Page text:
As many of you know, we have an international student with us for the summer. He is brilliant - much smarter than I'll ever be! He comes from a Third World nation and plans to go back, after earning at least two, possibly three degrees and we have no trouble believing he will achieve this goal. His dream is to eventually go back to his country and use his knowledge to help bring his nation out of poverty and I often look at him and think: someday he may be running his country... for real.During this summer, we have learned that he does like pork but.. he doesn't :) Let me explain. He likes the taste of it but he is afraid to eat it. In his lifetime he (and all the students who come from his country apparently) have seen for their own eyes that eating pork is not always safe. They know first hand that some foods are likely to make you sick. And they are serious about their summer studies so the last thing they want is to miss school because of food poisoning.Phil and I, based on our lifetime of experiences, know that pork is about as safe as any other meat in this country, which is fairly safe. Even beyond that, we know that pork and chicken (another iffy item in their eyes) are processed in a totally different way here than they would be in a third world country.But how do you explain that to someone who: A) is brilliant, B) has 23 years of tangible experience to back up his beliefs, C) doesn't speak our language well, and D) has gotten to the top of his entire nation academically by relying on his own determination, decision-making ability and intelligence? Well, the answer to that question is: right now we just don't eat a whole lot of pork or chicken around here... :) In other words, sometimes we are tempted to say that our student came to us from Africa by way of Missouri and we can't always figure out how to show him that what we are saying is the truth, the whole truth, and nothing but the truth.And sometimes this frustrates me. I want to say, "Haven't we proven by our words and our actions that we are committed to your well-being? Do you really think that we would encourage you to do anything we felt was full of unnecessary risk?"But then I saw myself. And Jesus. Sparing over issues that He has tried to show me again and again by His words and His actions - things He has tried to tell me through His word. However, the fact is that what He says often just doesn't jive with my 57 years of experience. And I didn't make it through an entire career by being stupid. And... well, you get the picture - on and on it goes....Sometimes I have to wonder, does He get frustrated with me? Does He want to reach down, tap me on the shoulder, and say, "Hellloooo! You hoo! Cathie.. um.. look up! Haven't I proven by my life and by my death that I am totally trustworthy, that I'm committed to your well-being? More than that, haven't I answered prayers for you, walked with you through dark valleys and brought you out on the other side when it didn't look possible? Do you really think I would encourage you to do anything that I felt was ultimately detrimental to your well-being?"Clearly, Phil and I know that there is a whole 21st century world out there full of advances that our student has yet to glimpse. So... how much more of a world is out there that Jesus fully understands but Phil and I have yet to glimpse?So if He says that the abundant life, which He came to bring us, can be found by extending love to our enemies as He did, then maybe it can?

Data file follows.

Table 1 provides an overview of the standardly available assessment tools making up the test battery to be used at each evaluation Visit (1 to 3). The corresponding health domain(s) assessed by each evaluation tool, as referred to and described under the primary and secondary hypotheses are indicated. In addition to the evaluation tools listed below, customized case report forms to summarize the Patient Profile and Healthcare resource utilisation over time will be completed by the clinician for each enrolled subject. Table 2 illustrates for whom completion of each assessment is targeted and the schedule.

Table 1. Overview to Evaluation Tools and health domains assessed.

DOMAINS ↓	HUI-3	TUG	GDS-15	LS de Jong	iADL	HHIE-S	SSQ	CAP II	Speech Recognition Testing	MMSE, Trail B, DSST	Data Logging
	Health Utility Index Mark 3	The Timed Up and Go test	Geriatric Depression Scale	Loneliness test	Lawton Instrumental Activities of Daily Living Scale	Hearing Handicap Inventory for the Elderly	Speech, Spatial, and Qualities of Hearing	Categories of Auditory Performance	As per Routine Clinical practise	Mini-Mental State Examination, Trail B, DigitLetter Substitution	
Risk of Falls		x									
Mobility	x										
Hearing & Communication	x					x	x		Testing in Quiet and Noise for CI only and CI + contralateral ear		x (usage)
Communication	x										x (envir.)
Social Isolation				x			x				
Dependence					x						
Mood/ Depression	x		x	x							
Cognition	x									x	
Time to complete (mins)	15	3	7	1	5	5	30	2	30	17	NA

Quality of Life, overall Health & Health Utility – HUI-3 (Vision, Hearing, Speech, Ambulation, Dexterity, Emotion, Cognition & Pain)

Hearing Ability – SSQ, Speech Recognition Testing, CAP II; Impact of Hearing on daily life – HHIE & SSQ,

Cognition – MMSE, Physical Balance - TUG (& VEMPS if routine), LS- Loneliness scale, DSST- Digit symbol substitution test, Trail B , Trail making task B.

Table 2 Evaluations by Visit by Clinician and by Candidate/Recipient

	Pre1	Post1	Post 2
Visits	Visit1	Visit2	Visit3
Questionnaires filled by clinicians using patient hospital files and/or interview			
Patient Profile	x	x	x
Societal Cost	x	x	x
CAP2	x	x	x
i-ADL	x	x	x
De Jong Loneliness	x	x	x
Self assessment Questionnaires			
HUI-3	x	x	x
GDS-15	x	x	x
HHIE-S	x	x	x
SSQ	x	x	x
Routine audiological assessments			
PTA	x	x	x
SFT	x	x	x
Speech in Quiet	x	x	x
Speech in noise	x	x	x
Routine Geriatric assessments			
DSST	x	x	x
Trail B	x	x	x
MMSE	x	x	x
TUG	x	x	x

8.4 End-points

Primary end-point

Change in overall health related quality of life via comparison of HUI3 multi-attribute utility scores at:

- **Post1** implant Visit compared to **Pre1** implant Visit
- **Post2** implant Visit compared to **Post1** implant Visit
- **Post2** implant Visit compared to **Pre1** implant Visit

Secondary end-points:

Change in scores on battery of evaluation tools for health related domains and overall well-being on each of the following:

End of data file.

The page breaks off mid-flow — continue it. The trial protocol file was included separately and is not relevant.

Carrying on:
And if He says that He has prepared a place for us which we will absolutely love, then maybe we will?Just thinking about my own spiritual journey. I'm from Arkansas, by way of Missouri, but still.. Heaven bound:)He who did not spare his own Son but gave him up for us all, how will he not also with him graciously give us all things? Romans 8:32